The rich don't work for money. They have a never-ending income stream from their assets, which they use to buy luxury items and generate passive income. The poor must go to work every day to earn enough money to pay the bills. This is one of the primary reasons why there are rich people and poor people—the rich can live off their assets while the poor must “work for a living.”
Your House Is Not an Asset
Your house is not an asset.
It's a liability. It's an expense, not an investment!
The Rich Don't Work for Money
The Rich Don't Work for Money
The rich are what I call “asset-rich” people. They may work, but they don't work for money. Money is a byproduct of their hard work, defined as learning or building assets. For example, if you invest your time in learning how to be a better salesperson or build a website, the income from those two activities will be your reward and your paycheck.
The poor are “liability-rich” people who get paid just enough cash so that their monthly bills are covered; however, because they have no assets and live paycheck-to-paycheck without any savings or investments, they remain poor regardless of how much money comes into their bank account each month
Why Teach Financial Literacy?
Financial literacy is essential because it teaches you how to make better financial decisions. Financial literacy helps you understand the world of money, which includes knowing what you can and can't do. It also teaches you how to plan for the future, get out of debt, save for retirement and save for a house.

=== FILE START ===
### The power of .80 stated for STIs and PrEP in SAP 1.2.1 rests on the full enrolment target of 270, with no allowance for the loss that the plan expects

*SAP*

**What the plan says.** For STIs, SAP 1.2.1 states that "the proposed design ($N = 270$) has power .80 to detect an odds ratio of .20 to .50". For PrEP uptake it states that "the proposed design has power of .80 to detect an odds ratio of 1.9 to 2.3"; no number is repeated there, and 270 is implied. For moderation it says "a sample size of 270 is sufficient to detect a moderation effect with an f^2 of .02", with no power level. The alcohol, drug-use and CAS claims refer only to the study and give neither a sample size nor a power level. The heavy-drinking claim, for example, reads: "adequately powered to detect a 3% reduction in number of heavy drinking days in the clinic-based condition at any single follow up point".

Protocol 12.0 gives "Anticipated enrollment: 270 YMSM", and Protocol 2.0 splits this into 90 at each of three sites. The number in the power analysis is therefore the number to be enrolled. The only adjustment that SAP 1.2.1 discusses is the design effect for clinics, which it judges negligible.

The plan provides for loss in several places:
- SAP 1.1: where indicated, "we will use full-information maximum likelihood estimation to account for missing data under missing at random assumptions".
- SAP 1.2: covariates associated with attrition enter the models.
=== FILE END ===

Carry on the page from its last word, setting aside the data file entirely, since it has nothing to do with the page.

One reason I think financial literacy is so critical is that it helps people understand how money works today. For example: if someone wants their child to go on vacation with their friends, but doesn't have enough money, then maybe there's another way they could go on vacation without having too much debt from vacationing in other places like Hawaii or some other place far away from home where they live now.”
Taxes and Corporations
The rich use corporations to save taxes.
The rich don't work for money. They make money working for them.
The rich are not afraid of paying taxes because they know the government needs their money more than they do. If they don't pay their fair share, no one will be able to afford anything anymore, and everyone will suffer even more than they already do now (which could include you). They realize that if one person doesn't pay their fair share, then everyone else has to pick up the slack–and we all know how well that works out!
The History of Taxes and the Power of Corporations
The history of taxes is fascinating. It's not just a matter of paying money to the government but a process that impacts your wealth. When you work for someone else, they pay you in exchange for your labor. They also deduct taxes from your paycheck every month. Your employer doesn't pass on all of those deductions to the government–they keep part of them and use them as profits or bonuses for themselves or their shareholders (which includes you if you have stock).